Descending and heading toward our car, we realized we’d pushed too far. We were exhausted and famished. We drove to the nearest town, Carrick, to discover the one pub was taken over by a wake. We drove on to Killybegs, another half hour along a winding road, to finally find sustenance and rest.
It’s Saturday in America. Well, I suppose if you’re not in America it’s probably Saturday where you are too. Whatever; I’ve still got a few blog posts for you, good ones I read around the Net this week.
John Wreford made a compelling portrait of a Syrian farmer, pressing on in the face of drought. Go look. Read Syrian Resillience, A Portrait
The Pentax K1000 isn’t all that great of a 35mm SLR. So says Josh at Casual Photophile, running directly against the grain of the many fawning reviews of this camera elsewhere on the Internet. But he thinks he knows why everybody loves it so much. Read Pentax K1000 – Camera Review
“Only when we make sure that being single can be potentially as secure, warm and fulfilling as being in a couple will we know that people are choosing to pair up for the right reasons.” So says the author of The Book of Life, in an insightful post about choosing our partners well. Read Good Solitude: The Origin of a Good Relationship
Penelope Trunk writes a provocative and infuriating, but cogently argued, post that our nation’s shock at Trump’s election says we’re very comfortable hiding from the truth. Read Trump’s election tells us that we’re all a bunch of liars
I don’t enjoy poetry. I don’t know why. So it’s rare when verse touches me, as seven concise lines by Ruby Pipes did this week. They remind how we can find security even when the world doesn’t make sense. Read Them
I could live without a lot of things I currently own. I know this to be a fact because I sold, gave away, or otherwise lost most of my possessions during my divorce ten years ago. It shocked me how much I loved the lightness of not owning things.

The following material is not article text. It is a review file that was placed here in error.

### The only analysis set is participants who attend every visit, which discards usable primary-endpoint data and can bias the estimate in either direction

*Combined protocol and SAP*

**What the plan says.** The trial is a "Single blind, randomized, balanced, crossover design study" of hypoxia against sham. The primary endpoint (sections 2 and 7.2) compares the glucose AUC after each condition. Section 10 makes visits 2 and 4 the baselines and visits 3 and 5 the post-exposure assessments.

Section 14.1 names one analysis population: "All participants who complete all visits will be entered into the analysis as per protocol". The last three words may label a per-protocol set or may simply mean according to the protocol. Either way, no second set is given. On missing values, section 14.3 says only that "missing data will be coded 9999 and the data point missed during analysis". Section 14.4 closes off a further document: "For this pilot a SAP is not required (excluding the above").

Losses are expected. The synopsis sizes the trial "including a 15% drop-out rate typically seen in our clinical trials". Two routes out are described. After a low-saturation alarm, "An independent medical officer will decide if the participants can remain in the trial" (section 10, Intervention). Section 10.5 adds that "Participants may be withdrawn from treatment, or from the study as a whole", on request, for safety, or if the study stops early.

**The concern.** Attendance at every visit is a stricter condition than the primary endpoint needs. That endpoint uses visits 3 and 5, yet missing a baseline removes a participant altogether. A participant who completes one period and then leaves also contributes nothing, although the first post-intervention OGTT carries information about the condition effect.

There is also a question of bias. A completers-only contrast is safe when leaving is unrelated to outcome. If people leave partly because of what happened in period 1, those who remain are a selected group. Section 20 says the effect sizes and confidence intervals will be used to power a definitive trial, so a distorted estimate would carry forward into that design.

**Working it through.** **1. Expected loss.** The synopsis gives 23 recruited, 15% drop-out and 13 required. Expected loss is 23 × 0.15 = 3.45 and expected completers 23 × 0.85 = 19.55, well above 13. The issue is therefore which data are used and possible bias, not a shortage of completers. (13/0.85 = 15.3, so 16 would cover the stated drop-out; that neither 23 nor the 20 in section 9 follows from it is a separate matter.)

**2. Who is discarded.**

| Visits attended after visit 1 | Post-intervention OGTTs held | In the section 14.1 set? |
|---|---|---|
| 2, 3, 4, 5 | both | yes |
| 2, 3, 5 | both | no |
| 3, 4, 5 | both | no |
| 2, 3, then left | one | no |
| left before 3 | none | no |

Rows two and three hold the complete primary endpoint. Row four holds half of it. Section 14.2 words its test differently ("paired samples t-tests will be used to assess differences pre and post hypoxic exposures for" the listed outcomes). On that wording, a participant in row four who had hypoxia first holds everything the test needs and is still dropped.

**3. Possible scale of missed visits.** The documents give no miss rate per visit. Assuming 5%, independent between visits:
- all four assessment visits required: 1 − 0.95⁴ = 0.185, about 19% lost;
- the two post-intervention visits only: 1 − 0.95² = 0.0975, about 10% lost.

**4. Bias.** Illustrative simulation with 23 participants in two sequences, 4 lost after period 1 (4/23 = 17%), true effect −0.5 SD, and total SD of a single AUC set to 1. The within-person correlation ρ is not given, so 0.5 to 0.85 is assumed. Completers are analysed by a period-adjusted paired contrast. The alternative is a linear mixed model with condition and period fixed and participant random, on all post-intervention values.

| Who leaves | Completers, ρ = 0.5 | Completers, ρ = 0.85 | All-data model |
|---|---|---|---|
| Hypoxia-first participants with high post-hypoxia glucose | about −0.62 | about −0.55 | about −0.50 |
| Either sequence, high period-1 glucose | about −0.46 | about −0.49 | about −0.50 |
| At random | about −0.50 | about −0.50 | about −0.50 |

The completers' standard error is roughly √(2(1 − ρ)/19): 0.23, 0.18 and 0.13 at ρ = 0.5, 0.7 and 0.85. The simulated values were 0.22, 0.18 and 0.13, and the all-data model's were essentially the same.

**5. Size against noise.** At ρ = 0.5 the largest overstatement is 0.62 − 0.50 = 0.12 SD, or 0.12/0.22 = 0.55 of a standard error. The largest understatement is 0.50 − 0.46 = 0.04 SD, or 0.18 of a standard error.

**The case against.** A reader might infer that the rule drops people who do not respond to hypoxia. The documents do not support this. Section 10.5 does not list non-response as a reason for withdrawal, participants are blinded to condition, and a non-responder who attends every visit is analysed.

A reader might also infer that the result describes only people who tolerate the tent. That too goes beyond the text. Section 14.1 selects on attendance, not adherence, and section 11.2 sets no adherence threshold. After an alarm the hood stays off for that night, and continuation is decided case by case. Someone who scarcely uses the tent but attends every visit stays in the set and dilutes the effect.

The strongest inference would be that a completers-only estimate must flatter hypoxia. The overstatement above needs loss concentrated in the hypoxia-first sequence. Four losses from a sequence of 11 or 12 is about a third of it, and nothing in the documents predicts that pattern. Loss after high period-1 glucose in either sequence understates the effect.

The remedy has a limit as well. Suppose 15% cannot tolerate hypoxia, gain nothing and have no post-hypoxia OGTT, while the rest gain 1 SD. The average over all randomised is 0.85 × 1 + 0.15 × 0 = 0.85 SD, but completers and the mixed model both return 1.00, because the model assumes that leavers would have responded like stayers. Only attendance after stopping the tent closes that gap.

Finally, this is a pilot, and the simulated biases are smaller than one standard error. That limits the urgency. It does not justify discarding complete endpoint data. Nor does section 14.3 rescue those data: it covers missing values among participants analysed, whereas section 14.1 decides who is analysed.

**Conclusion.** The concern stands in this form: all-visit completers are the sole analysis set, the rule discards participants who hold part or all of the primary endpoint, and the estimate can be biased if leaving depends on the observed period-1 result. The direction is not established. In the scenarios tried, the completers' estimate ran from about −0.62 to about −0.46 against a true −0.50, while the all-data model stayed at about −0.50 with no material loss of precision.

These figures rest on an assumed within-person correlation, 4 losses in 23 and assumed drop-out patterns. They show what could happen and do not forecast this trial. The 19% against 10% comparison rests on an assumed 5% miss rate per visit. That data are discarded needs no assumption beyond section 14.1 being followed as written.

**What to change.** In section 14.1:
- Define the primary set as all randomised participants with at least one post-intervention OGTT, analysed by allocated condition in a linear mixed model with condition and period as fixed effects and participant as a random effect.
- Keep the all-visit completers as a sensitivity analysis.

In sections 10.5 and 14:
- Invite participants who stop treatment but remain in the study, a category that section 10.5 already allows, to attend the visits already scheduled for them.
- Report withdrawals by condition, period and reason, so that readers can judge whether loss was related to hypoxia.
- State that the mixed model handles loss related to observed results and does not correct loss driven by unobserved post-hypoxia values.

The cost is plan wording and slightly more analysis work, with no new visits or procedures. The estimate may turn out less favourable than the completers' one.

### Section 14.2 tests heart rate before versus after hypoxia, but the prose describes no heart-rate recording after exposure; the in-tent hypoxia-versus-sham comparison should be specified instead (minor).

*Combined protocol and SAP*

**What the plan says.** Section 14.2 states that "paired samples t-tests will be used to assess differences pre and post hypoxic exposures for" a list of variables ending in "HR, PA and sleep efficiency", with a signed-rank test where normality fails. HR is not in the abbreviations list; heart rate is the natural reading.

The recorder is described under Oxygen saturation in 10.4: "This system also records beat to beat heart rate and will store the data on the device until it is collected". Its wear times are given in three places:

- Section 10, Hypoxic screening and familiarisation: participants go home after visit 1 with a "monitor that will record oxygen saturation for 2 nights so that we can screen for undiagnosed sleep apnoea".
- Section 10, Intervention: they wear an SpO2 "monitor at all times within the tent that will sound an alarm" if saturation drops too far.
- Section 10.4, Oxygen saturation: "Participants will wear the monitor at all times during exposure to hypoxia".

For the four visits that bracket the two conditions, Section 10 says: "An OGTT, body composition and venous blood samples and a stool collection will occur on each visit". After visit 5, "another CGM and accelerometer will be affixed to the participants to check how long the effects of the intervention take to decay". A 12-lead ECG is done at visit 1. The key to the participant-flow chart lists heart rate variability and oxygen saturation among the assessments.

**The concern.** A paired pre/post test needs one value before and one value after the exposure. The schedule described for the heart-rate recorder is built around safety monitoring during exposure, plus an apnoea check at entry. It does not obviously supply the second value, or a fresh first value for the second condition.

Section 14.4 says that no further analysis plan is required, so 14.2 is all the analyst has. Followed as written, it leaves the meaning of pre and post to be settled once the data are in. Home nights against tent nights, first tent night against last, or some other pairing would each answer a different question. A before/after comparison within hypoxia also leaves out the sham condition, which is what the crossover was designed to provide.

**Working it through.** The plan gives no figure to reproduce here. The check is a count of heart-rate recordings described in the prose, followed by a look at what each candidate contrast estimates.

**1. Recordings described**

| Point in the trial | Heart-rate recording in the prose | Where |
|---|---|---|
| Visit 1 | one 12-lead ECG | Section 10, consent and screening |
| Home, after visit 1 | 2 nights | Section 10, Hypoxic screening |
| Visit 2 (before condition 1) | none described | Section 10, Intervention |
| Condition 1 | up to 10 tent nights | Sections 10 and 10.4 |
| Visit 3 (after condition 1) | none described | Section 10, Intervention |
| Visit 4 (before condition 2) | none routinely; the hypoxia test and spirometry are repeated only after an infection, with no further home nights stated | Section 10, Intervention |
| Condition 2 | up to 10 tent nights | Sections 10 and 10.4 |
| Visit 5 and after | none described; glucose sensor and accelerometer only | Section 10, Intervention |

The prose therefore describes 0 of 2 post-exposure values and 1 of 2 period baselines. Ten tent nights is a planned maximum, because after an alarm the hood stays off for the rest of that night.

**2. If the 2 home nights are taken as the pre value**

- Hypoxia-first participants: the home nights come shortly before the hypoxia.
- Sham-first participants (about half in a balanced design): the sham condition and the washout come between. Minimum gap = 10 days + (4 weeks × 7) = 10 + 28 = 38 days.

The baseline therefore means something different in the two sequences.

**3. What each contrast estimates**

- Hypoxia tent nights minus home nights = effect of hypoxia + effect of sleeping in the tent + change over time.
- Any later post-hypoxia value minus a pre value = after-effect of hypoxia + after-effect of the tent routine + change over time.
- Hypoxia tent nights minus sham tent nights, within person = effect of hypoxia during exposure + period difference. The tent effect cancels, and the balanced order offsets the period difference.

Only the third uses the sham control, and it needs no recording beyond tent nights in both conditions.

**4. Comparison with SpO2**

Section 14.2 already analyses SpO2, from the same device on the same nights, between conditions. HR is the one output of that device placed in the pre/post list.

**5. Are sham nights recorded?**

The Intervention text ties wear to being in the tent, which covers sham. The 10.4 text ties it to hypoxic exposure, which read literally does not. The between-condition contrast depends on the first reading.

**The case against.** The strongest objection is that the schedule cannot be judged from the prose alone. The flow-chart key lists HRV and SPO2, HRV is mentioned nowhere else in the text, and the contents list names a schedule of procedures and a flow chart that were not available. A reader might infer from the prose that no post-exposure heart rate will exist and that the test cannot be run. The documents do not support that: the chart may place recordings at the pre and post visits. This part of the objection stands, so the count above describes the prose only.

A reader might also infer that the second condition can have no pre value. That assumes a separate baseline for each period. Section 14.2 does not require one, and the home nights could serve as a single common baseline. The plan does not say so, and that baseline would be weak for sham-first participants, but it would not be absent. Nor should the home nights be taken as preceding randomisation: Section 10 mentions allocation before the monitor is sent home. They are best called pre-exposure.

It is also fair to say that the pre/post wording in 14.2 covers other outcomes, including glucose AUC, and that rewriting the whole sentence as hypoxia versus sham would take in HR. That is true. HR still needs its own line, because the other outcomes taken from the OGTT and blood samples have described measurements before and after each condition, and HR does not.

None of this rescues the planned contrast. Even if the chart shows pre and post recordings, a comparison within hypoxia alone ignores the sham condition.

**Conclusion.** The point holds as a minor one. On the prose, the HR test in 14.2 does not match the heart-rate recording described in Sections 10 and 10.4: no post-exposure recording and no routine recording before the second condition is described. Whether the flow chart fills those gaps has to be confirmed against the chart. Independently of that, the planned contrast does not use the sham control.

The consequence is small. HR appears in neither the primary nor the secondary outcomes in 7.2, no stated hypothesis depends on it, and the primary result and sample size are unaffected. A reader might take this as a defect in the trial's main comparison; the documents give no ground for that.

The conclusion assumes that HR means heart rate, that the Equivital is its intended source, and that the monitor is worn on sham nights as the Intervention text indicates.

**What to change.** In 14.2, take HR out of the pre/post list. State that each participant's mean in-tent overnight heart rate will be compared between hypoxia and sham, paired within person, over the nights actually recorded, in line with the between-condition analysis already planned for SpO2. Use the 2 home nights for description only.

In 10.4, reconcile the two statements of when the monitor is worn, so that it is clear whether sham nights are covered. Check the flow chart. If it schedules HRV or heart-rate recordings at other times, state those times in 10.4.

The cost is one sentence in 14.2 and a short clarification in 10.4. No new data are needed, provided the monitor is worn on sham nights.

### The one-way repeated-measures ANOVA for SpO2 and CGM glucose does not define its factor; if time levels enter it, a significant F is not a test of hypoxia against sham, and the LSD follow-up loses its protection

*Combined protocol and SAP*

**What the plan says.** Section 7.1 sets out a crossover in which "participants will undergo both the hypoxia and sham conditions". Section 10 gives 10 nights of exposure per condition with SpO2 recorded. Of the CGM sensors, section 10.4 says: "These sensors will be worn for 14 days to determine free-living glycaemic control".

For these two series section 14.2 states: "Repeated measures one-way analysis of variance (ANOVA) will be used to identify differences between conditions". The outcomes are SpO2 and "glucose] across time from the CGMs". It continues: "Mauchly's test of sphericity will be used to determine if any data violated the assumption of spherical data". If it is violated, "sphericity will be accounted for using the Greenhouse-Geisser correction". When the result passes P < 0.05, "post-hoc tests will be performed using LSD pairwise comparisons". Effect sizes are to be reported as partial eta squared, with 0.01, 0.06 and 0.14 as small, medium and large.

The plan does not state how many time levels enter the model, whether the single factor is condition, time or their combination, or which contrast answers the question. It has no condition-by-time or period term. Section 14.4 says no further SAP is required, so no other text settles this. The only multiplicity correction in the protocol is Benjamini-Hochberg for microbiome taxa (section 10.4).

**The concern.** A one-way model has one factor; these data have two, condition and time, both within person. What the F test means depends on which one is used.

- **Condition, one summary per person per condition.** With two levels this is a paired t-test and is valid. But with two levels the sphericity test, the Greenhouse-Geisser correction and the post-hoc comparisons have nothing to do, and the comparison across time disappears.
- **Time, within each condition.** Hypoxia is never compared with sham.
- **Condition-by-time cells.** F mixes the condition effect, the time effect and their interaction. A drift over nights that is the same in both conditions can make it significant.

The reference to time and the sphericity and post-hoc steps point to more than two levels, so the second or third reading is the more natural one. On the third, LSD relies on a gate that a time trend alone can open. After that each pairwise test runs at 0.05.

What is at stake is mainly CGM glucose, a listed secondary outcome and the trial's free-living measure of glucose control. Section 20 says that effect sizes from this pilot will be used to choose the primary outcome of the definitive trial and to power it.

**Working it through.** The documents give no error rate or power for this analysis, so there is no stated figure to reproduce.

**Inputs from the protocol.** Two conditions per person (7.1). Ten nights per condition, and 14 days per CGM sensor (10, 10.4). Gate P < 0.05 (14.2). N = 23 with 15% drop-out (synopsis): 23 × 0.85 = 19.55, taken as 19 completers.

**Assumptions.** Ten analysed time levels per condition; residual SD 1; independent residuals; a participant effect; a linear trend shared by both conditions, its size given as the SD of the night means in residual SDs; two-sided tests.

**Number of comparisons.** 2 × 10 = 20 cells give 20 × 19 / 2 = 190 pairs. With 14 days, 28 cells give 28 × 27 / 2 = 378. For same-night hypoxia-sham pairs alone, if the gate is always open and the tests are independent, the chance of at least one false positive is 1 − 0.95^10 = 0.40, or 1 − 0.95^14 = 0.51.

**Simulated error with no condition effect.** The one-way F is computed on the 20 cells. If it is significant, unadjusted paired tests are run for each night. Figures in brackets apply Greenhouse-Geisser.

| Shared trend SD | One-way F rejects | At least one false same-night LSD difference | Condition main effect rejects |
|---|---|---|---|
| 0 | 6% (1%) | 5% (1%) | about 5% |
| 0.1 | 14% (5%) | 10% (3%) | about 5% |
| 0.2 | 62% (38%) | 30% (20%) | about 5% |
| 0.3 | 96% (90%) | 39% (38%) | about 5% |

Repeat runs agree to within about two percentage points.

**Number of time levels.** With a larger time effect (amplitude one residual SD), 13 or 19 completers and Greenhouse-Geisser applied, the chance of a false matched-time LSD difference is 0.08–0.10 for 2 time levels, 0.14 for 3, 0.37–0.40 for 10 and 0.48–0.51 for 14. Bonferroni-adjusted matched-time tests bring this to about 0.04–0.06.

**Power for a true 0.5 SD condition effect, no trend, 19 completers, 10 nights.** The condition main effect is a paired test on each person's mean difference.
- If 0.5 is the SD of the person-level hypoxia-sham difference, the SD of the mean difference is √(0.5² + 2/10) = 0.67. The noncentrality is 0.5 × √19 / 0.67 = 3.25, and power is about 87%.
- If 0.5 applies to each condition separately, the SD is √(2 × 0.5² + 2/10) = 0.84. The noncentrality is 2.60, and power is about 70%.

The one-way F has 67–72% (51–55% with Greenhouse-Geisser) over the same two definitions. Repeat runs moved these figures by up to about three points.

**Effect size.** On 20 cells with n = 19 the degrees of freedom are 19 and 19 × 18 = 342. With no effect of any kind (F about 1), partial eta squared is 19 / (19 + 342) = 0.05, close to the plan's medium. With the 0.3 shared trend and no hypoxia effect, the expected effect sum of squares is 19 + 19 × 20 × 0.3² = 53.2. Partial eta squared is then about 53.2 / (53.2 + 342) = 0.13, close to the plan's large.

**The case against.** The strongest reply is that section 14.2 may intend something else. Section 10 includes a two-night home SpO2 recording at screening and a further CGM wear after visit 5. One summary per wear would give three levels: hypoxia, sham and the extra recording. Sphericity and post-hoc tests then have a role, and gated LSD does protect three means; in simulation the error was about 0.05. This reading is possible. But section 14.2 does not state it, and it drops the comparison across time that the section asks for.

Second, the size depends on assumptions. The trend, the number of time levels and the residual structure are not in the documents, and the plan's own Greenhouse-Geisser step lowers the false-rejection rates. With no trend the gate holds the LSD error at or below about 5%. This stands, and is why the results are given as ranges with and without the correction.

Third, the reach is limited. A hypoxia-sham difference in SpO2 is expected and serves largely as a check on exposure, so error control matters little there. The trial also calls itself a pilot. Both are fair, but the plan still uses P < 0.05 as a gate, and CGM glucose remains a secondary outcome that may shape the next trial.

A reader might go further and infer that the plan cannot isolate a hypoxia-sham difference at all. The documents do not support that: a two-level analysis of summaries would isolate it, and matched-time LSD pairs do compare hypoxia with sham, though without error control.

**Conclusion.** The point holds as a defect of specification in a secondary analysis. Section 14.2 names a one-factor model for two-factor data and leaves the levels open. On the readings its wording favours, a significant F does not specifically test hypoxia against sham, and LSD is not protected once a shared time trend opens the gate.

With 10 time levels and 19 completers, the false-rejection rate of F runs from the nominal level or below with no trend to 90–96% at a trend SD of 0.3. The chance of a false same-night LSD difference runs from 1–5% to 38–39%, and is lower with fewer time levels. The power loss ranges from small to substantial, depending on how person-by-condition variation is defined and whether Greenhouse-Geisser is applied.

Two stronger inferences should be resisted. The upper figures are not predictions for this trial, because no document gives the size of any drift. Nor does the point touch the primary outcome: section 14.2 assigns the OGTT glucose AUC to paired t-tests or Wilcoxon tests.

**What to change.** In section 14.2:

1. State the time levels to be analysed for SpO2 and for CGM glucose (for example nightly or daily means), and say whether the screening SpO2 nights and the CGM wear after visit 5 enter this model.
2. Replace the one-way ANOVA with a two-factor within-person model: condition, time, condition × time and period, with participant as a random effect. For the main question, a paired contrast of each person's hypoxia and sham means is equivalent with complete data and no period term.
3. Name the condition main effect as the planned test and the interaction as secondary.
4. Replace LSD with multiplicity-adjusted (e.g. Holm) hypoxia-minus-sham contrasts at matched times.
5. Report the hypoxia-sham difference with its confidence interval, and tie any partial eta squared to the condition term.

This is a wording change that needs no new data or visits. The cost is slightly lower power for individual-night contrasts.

But I don’t want to live without my photographs. Thankfully, every last photo I took as a kid and young adult survived. I keep them in boxes; I digitized them all a couple years ago. They connect me to memories I might otherwise have lost.
Since the divorce I’ve returned to photography in a big way. Between film and digital photos, and including scans of all of my old photos, I now have well north of 20,000 images on my computer’s hard drive.
Holy backup, Batman! And I do back them up, to a wee external hard drive. But if my house burns down, both computer and external drive are toast.
So I became interested in uploading my images to “the cloud” (i.e., someone else’s server, via the Internet).
I investigated a few solutions, none perfect, but quickly settled on Flickr. As a Flickr Pro customer, I have unlimited storage. And their Flickr Uploadr automatically uploads every new photo. It marked them all private so you can’t see them.
It was occasionally useful, as it let me find an old photo much faster than searching through folders on my hard drive.
But I use Flickr primarily to host images I share here, and those private photos just clogged my camera roll and intruded into every search result. And because I upload for public consumption a processed version of each photo, I see duplicates everywhere.
It made Flickr hard for me to use. This week I decided I’d had enough. I uninstalled the Uploadr and deleted all of the private photos.
And so I’m back to looking for a way to store my photo collection in the cloud. Do you do this? If so, what solution are you using and how well is it working for you?